This macro must be placed in the ThisWorkbook project window. This means that you should open the workbook, press Alt+F11 to display the VBA Editor, and then double-click on the ThisWorkbook object in the Object Browser (upper-left corner of the VBA Editor window).

If you want, you can also place another macro right after the previous one. This macro is run automatically when the workbook is closed and, in this case, turns automatic recalculation back on:

Private Sub Workbook_BeforeClose(Cancel As Boolean)
    Application.Calculation = xlAutomatic
    Application.CalculateBeforeSave = True
End Sub

There is an important caveat to remember in relation to using this macro. You can only set the calculation mode for the application as a whole. Thus, with automatic recalculation turned off, no other worksheets will be automatically recalculated, either.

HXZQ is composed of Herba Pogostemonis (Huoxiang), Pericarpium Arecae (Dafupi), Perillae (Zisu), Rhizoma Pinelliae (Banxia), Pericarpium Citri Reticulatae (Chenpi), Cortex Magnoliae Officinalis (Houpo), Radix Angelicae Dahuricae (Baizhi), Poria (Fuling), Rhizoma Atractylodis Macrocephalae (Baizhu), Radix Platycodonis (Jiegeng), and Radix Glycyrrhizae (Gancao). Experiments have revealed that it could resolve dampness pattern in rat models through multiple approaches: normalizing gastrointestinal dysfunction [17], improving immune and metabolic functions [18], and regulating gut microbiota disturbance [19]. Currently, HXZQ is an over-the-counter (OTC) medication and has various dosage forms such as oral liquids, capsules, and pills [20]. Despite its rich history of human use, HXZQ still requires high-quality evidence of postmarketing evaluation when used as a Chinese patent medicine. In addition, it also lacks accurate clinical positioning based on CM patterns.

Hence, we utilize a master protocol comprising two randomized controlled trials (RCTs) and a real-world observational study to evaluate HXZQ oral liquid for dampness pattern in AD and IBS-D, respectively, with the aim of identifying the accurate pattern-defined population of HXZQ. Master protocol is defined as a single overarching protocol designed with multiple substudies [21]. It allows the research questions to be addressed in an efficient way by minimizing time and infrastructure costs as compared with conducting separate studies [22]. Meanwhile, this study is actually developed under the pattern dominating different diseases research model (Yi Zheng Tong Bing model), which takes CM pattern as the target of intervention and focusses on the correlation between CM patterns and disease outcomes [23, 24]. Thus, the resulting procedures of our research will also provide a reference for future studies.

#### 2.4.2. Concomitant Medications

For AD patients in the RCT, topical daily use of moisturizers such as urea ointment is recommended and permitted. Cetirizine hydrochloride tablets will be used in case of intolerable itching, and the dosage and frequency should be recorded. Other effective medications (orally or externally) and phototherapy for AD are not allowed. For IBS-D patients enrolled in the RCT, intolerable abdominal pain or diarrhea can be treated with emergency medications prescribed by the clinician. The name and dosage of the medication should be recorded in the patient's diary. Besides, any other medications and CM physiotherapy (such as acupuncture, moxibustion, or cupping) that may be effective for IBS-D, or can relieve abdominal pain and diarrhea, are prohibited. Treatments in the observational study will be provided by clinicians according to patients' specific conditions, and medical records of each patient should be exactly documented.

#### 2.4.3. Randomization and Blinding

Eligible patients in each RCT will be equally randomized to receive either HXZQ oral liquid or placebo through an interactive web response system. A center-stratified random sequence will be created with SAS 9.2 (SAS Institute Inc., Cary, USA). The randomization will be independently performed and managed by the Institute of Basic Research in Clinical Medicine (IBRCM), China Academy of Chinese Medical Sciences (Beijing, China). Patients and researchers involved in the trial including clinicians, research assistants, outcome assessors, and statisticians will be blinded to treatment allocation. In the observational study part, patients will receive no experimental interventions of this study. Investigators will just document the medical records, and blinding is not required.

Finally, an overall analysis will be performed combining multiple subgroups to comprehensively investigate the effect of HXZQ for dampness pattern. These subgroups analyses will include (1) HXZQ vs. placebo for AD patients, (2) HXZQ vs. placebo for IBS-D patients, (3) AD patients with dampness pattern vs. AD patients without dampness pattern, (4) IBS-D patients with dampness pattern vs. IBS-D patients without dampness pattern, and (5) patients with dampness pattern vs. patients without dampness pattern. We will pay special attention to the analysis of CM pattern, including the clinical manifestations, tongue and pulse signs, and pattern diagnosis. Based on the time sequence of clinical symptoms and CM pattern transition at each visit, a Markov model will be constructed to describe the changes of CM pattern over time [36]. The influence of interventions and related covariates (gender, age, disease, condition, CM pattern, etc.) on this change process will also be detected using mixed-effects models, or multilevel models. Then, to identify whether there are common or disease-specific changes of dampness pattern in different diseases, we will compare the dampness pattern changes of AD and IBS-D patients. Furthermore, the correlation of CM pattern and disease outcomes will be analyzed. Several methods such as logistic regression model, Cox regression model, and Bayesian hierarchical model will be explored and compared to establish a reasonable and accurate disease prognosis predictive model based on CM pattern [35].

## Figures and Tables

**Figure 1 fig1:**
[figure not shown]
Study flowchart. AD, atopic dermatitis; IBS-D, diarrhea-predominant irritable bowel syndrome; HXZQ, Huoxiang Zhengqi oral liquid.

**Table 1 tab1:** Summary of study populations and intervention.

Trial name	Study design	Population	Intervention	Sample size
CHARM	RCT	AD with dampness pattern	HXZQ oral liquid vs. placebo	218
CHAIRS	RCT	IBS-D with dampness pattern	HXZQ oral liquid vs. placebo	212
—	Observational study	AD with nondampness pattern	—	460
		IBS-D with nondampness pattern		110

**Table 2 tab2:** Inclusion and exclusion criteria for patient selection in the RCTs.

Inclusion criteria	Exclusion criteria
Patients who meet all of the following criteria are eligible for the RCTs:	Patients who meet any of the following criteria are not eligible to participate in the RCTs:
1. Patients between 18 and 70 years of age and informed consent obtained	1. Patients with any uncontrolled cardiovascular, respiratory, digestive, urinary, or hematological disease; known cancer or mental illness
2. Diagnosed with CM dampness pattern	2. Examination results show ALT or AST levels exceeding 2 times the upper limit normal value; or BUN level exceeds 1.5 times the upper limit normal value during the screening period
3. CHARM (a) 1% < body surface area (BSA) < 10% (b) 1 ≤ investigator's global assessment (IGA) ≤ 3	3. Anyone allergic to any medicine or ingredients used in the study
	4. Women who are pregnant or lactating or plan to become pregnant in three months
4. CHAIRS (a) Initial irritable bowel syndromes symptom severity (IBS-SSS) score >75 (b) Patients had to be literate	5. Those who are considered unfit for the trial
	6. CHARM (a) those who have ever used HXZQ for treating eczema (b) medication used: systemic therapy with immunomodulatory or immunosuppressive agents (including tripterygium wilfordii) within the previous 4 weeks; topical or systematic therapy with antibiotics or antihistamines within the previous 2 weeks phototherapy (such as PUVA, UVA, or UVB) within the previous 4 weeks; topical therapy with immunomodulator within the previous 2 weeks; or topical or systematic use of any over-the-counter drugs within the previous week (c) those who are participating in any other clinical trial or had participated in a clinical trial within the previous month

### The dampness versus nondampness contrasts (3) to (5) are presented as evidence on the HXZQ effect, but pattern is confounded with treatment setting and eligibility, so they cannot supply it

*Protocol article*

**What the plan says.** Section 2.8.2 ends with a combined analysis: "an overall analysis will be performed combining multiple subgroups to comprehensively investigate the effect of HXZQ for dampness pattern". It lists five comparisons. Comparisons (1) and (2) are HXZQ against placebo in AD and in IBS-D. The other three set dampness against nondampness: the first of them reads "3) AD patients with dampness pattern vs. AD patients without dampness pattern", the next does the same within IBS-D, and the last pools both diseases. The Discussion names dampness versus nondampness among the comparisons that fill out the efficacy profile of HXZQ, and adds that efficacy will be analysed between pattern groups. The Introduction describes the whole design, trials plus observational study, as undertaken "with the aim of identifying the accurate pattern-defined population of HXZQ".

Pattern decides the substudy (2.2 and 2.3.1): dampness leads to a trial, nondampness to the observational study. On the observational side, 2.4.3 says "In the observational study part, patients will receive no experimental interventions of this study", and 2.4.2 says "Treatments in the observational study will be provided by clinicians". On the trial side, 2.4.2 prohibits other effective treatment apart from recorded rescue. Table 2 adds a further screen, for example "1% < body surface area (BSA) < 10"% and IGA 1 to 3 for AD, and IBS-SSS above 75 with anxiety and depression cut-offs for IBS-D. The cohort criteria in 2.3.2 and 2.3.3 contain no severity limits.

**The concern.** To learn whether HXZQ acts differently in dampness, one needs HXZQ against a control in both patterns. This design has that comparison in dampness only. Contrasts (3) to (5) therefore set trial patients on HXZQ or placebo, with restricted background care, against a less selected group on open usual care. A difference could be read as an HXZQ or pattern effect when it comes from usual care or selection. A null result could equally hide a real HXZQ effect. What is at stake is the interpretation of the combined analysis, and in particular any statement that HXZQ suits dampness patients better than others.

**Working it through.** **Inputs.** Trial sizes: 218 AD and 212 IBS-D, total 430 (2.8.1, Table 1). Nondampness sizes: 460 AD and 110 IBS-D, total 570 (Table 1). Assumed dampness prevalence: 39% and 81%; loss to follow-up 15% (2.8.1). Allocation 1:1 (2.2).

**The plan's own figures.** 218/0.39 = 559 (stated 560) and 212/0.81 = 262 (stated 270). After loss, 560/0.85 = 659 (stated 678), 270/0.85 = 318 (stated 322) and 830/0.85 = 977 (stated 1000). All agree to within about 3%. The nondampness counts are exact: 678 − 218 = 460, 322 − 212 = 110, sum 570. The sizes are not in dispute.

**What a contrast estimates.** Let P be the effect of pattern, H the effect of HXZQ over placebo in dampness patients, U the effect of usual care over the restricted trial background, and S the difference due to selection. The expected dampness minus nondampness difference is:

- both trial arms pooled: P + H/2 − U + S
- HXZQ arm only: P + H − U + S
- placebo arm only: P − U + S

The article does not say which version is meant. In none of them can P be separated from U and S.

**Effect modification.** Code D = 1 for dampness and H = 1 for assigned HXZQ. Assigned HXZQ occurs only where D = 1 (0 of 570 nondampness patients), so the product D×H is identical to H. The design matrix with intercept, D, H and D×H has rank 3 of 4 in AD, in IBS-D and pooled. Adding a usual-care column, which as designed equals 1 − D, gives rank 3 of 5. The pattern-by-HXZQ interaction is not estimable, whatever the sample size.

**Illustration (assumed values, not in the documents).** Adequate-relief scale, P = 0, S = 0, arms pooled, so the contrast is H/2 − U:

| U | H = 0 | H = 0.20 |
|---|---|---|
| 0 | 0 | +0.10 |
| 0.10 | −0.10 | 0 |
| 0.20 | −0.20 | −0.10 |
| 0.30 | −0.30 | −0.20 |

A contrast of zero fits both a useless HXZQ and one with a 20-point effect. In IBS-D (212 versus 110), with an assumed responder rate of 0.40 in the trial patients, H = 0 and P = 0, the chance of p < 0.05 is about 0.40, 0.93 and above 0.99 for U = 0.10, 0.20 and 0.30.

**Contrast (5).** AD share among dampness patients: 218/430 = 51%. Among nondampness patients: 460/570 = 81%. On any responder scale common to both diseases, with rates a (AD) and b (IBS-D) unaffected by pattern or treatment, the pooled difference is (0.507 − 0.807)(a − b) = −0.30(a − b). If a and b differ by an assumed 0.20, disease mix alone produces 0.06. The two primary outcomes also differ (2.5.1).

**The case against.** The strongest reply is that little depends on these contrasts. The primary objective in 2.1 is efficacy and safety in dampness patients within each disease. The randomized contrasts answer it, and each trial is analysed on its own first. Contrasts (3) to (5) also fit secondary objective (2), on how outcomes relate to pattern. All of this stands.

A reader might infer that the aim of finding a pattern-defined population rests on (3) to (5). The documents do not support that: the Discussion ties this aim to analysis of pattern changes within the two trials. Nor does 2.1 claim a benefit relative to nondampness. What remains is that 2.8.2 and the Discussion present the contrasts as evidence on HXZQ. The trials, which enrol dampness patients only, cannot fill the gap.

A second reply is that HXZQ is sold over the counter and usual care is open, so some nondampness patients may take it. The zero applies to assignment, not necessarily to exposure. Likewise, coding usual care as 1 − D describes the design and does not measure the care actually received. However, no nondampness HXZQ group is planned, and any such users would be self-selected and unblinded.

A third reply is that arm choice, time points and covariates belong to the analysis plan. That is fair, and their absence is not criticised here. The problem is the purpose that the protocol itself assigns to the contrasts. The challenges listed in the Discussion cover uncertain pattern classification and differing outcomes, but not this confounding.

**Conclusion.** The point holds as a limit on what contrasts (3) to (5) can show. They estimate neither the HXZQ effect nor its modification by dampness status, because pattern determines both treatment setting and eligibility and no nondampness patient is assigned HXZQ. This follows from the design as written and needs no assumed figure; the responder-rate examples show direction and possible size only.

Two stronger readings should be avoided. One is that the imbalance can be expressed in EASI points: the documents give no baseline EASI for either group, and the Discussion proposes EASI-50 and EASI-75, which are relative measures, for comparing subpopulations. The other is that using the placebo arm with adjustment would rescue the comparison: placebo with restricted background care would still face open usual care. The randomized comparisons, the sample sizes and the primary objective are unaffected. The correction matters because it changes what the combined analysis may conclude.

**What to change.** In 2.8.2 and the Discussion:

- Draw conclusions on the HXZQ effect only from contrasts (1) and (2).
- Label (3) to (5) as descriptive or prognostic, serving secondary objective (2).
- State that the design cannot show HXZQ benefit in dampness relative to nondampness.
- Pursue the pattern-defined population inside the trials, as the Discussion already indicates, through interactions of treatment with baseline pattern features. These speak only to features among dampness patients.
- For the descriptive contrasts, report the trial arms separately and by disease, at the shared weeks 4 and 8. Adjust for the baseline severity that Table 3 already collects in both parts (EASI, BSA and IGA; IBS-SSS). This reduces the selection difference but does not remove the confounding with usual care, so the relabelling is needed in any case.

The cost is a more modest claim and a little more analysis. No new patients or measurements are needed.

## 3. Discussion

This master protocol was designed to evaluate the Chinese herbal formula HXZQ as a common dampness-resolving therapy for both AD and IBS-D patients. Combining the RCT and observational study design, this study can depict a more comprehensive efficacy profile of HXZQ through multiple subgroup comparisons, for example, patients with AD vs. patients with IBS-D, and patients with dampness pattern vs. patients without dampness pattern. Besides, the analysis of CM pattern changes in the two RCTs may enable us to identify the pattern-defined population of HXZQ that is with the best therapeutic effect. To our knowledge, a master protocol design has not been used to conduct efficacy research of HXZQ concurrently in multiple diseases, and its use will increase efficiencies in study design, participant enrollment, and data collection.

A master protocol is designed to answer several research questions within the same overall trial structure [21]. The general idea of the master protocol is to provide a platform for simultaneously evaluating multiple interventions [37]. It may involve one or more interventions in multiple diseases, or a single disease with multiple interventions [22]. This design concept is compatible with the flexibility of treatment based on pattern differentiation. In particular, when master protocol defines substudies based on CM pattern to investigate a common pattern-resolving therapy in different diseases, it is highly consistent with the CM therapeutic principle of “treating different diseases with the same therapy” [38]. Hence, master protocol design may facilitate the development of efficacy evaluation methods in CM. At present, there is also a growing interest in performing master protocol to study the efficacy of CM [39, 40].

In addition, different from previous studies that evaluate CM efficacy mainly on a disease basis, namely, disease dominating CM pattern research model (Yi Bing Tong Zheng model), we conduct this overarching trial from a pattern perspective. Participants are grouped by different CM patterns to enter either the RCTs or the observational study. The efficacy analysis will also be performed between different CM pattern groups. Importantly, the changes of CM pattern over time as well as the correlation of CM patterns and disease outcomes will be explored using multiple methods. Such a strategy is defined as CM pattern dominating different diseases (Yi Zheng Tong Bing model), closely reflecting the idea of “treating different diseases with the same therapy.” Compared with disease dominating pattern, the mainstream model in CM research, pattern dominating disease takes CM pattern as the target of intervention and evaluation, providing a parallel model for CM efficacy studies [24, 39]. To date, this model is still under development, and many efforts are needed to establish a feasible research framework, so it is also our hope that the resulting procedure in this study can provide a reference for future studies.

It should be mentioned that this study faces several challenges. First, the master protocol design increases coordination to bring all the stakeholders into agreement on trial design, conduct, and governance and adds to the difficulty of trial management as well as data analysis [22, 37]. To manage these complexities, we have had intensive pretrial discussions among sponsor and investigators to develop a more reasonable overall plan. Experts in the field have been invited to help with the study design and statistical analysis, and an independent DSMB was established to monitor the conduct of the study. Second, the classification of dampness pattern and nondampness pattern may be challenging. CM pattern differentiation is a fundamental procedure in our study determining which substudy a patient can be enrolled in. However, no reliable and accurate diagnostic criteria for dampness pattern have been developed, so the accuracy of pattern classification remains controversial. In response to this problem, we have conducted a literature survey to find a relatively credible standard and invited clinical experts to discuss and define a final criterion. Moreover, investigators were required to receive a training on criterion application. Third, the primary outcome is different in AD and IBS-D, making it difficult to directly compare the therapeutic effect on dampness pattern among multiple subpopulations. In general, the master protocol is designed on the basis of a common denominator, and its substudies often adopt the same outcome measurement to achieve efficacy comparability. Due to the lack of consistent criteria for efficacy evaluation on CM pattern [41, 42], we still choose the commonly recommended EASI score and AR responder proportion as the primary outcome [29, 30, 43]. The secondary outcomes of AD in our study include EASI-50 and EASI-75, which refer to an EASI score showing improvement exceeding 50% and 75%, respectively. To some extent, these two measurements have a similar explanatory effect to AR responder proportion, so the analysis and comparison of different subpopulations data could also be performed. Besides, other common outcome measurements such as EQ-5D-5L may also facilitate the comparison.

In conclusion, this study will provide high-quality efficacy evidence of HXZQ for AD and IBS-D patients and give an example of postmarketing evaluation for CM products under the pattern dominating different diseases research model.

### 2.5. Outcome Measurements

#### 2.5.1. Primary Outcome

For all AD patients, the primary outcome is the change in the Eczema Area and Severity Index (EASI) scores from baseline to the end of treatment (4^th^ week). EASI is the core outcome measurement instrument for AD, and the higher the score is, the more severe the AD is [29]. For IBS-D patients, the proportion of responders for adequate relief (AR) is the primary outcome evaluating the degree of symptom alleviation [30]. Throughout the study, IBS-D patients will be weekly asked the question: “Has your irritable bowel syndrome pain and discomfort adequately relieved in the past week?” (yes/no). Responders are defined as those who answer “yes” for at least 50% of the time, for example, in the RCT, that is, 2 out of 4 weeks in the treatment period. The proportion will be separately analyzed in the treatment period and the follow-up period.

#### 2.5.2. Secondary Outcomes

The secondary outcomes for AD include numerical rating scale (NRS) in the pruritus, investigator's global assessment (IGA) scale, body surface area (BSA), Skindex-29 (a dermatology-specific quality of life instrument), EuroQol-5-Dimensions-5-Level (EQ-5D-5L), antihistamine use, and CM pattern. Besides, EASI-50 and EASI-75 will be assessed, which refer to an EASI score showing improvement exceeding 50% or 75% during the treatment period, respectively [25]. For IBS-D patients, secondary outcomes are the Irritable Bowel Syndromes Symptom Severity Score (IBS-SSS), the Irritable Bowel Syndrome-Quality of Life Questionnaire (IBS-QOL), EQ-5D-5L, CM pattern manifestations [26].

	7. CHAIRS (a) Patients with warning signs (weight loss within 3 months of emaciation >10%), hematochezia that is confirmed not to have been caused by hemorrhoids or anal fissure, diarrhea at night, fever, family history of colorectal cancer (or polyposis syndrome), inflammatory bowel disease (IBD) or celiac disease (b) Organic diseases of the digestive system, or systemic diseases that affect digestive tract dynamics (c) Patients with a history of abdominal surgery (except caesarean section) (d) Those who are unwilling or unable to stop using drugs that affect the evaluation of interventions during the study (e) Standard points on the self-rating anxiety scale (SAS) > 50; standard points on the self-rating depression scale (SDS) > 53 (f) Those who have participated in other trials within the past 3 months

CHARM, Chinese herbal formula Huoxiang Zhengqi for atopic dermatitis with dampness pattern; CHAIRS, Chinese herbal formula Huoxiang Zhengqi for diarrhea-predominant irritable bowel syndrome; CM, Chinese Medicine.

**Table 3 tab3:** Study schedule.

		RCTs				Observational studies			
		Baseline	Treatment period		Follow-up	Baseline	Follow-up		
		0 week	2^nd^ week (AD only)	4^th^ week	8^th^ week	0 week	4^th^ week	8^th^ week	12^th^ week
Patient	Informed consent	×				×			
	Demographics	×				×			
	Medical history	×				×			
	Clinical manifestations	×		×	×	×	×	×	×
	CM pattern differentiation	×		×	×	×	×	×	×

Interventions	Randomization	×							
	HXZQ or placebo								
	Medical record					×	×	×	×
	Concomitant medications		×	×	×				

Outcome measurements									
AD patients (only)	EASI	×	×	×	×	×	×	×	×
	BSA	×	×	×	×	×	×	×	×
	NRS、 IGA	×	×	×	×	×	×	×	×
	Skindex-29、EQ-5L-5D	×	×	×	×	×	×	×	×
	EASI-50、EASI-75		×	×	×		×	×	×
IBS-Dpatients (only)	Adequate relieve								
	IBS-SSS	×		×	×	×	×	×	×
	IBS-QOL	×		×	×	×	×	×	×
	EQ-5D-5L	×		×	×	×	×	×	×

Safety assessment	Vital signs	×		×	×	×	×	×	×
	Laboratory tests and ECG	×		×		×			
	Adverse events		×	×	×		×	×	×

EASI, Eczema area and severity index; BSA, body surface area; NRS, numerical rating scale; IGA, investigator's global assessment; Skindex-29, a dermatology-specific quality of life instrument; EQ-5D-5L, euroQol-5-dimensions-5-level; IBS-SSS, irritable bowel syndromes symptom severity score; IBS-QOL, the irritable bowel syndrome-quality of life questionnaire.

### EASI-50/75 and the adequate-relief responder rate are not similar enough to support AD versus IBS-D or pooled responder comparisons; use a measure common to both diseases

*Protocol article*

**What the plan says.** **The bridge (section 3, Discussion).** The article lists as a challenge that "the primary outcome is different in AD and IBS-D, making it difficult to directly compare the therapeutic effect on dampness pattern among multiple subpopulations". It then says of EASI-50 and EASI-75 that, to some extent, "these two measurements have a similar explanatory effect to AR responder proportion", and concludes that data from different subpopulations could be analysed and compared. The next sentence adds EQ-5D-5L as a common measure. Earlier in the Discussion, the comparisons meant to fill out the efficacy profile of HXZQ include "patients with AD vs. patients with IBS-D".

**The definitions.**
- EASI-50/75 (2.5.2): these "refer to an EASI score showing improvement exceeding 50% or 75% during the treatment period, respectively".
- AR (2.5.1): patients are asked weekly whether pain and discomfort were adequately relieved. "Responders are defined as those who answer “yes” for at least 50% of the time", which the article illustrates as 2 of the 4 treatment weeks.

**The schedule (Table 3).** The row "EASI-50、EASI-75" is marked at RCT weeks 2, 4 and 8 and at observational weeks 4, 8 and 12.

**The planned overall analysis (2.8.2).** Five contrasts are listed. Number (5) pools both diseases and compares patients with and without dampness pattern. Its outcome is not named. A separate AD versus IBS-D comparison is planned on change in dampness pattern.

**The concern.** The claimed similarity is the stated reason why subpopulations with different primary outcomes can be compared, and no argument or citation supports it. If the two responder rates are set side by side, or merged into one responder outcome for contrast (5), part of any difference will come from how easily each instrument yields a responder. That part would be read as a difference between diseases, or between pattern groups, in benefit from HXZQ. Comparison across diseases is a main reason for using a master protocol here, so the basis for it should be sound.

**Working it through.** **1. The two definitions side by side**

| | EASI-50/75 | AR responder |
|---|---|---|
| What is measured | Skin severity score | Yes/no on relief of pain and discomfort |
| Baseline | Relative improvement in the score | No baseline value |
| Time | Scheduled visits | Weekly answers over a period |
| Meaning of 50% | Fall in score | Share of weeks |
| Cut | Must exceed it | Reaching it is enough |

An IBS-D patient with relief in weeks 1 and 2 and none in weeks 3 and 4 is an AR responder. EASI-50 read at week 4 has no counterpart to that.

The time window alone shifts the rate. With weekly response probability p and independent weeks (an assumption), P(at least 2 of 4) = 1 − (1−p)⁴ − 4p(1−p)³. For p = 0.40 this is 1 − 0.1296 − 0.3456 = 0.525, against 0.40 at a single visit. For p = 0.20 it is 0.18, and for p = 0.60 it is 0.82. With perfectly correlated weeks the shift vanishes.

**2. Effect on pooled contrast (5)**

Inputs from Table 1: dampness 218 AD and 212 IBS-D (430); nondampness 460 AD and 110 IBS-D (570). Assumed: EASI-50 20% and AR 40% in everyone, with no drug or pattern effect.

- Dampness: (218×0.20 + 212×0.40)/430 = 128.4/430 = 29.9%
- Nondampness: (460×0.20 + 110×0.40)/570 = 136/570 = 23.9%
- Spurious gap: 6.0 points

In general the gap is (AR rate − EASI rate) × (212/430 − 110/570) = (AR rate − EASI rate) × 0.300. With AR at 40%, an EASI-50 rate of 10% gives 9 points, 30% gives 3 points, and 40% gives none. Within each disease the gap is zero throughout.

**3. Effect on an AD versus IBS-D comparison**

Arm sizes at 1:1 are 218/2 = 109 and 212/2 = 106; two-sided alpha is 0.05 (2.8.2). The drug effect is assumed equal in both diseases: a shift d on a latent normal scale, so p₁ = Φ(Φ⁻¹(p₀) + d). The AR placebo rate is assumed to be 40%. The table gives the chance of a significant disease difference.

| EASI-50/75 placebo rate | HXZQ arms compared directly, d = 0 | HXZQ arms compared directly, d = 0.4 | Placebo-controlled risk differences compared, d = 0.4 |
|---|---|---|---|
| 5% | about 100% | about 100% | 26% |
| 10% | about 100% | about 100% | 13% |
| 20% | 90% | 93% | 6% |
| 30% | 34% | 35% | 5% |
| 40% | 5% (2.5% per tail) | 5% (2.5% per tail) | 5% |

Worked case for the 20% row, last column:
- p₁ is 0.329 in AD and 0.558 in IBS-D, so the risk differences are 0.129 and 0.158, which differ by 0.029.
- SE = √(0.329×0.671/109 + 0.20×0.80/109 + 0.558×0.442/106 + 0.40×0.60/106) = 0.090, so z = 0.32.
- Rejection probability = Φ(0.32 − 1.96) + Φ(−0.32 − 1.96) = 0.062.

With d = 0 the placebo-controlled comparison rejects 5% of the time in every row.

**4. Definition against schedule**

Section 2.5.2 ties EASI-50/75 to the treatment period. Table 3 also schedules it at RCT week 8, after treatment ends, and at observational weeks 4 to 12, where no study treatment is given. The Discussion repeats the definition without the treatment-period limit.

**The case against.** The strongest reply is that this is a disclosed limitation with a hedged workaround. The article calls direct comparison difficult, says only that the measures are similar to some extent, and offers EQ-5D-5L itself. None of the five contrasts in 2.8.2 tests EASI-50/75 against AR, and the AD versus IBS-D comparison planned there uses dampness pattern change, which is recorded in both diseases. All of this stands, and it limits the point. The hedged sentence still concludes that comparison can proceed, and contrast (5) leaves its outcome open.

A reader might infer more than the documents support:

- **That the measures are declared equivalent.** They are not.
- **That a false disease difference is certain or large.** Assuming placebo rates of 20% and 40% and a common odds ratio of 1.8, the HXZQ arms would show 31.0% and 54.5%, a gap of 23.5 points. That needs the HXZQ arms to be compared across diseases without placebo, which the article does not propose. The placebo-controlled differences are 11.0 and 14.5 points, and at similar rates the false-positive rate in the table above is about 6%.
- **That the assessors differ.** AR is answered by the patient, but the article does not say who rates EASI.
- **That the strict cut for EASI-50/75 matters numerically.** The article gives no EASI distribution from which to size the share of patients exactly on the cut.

Note:

If you would like to know how to use the macros described on this page (or on any other page on the ExcelTips sites), I've prepared a special page that includes helpful information. Click here to open that special page in a new browser tab.

ExcelTips is your source for cost-effective Microsoft Excel training. This tip (1988) applies to Microsoft Excel 97, 2000, 2002, and 2003. You can find a version of this tip for the ribbon interface of Excel (Excel 2007 and later) here: Forcing Manual Calculation For a Workbook.

Author Bio

Allen Wyatt